While I’m not an Oak Lawn Committee member and can’t speak, I am certainly free to roll my eyes. Last month, a proposed apartment building on the former Old Warsaw restaurant site showed up at OLC seeking support for an “adjustment” to their alley buffer requirement of 10 feet. They didn’t get it and so they returned last night with more paper shuffling – literal paper shuffling.
The answer to their quest is painfully simple. Design a building that fits within the parameters of your zoning or file a zoning case. This mealy approach of hitting up the Board of Adjustments to backdoor your way out of a full zoning case is a “poor door” to city planning. Kairoi Residential seemingly didn’t want the closer scrutiny of the OLC on their entire project. I say that because more than one question about the overall project was brushed off with “we’ll meet the PD-193 requirements” – never exceed.
And so it went, everything was the bare minimum. As I pointed out last time, certainly the design is bare minimum.
I know this is tough to read, but on the top, there’s the main façade on Maple Avenue, on the bottom is the rear of the building that faces an alley and a series of homes over a century old. From the left, Maple Avenue pedestrians are treated to an above ground parking garage screened with “prefinished metal,” then a large car-hole entry and the off-the-shelf glass-clad leasing office. Exciting, no?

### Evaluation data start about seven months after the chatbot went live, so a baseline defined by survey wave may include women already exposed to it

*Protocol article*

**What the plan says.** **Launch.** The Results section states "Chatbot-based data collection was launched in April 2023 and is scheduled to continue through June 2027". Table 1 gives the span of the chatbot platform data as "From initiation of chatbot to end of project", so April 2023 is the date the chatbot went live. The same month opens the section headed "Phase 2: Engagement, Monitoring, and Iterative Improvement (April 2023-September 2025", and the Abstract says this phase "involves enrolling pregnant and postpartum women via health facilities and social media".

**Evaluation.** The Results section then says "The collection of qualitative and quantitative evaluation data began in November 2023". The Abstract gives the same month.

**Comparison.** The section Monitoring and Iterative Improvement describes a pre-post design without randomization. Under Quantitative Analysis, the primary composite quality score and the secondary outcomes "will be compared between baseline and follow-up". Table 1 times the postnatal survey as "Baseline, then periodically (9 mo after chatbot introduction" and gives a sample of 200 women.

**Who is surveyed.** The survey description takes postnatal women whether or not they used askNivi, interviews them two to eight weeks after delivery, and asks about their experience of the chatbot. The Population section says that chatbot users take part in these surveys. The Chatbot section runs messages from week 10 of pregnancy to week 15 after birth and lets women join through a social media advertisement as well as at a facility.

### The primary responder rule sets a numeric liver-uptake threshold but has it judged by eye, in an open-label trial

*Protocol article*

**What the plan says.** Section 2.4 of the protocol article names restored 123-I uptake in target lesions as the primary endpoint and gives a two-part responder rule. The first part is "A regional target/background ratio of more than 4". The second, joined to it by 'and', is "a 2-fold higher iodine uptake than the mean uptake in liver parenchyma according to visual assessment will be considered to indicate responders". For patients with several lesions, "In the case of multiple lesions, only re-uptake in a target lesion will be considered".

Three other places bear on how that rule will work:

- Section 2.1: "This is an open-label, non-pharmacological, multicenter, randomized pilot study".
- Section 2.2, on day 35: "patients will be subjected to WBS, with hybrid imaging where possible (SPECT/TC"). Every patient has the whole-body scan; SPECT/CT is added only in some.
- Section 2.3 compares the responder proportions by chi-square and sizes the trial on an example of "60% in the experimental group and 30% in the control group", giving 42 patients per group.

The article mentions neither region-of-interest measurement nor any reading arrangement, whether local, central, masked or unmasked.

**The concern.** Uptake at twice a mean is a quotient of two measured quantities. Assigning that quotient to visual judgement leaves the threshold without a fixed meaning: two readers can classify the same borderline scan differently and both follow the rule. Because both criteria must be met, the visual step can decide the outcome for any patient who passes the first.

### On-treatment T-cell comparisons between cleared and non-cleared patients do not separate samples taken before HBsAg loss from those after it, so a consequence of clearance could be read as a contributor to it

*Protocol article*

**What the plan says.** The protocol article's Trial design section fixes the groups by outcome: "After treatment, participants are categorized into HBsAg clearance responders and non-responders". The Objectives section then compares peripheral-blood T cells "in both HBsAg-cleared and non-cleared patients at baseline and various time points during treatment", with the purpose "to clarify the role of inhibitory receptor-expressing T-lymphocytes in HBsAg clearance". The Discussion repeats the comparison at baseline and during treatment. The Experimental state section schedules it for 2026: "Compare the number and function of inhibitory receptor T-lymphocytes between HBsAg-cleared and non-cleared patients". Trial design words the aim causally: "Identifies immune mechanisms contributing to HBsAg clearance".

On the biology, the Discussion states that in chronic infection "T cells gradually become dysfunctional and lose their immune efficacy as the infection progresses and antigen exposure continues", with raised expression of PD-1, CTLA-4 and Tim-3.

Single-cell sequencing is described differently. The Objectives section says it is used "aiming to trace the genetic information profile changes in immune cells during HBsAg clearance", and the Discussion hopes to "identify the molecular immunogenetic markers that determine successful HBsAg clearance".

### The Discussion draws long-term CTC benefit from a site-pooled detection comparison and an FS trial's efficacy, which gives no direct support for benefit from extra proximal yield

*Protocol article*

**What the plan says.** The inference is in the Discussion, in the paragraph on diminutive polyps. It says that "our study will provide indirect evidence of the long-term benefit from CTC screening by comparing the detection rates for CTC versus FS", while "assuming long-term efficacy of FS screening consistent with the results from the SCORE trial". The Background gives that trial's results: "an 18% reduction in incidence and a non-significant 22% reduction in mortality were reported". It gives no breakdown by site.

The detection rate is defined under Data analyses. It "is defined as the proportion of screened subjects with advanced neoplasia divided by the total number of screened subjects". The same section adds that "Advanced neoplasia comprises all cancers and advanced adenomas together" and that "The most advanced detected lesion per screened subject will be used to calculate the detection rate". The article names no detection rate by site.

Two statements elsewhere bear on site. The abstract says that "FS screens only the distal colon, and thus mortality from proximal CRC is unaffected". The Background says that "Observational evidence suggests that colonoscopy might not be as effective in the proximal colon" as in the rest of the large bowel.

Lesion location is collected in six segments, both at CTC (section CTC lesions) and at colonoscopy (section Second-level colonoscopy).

Here’s where the eye-rolling begins. When asked why they didn’t put ground-floor retail or restaurant space on Maple Avenue, the answer was that with the other proposed buildings nearby, maybe there’d be too much – because Dallas suffers from too much vibrancy. It’s another example of what I said last month – this is a building that taps neighboring vibrancy without giving back.
We were also told the project wouldn’t “park right” which translates into “we didn’t want to spend the money on underground parking.” They also noted that they were adding a few park benches to counter comments that the design wasn’t “urban” enough – because a few scattered benches are all it takes to be urban?
Along the alley, you can see the cheapness continues with an open garage facing the neighbors. There’s a “painted barrier” to keep most headlights from pointing straight out, but the ambient lighting will be “on” all night long. The reason given for the open back? Air flow. Not because they’re too cheap to give their neighbors something better to look at, something less lit to let them sleep at night without blackout shades. The light pollution was explained away by saying that since it’s above ground level, it’s OK.
Part of the need to shed the 10-foot alley barrier was that they’d had to give up 10-feet from the alley. You see, buildings over 30 feet tall require a 26-foot alley instead of the existing 16-feet. It’s not the city’s mandate to fix your problems. It sounds like Kairoi designed the building and got an “oops” at the end. Rather than redesign the building to accommodate the wider alley, here we are.
I also think these guys act before they know because last month they said they’d spoken with neighbors and their plans to install vegetation on the other side of the alley to satisfy. Well, an owner of three of those alley properties was not in agreement and joined the OLC to become involved. Kairoi also reported back that there was no space to plant their barrier on the other side of the alley – and even if there were, the shadow caused by their building would make healthy trees improbable (one presumes this was realized after having finally looked during the intervening month). The result would be fewer trees because there’s nowhere to plant them (translation: the building takes up too much land).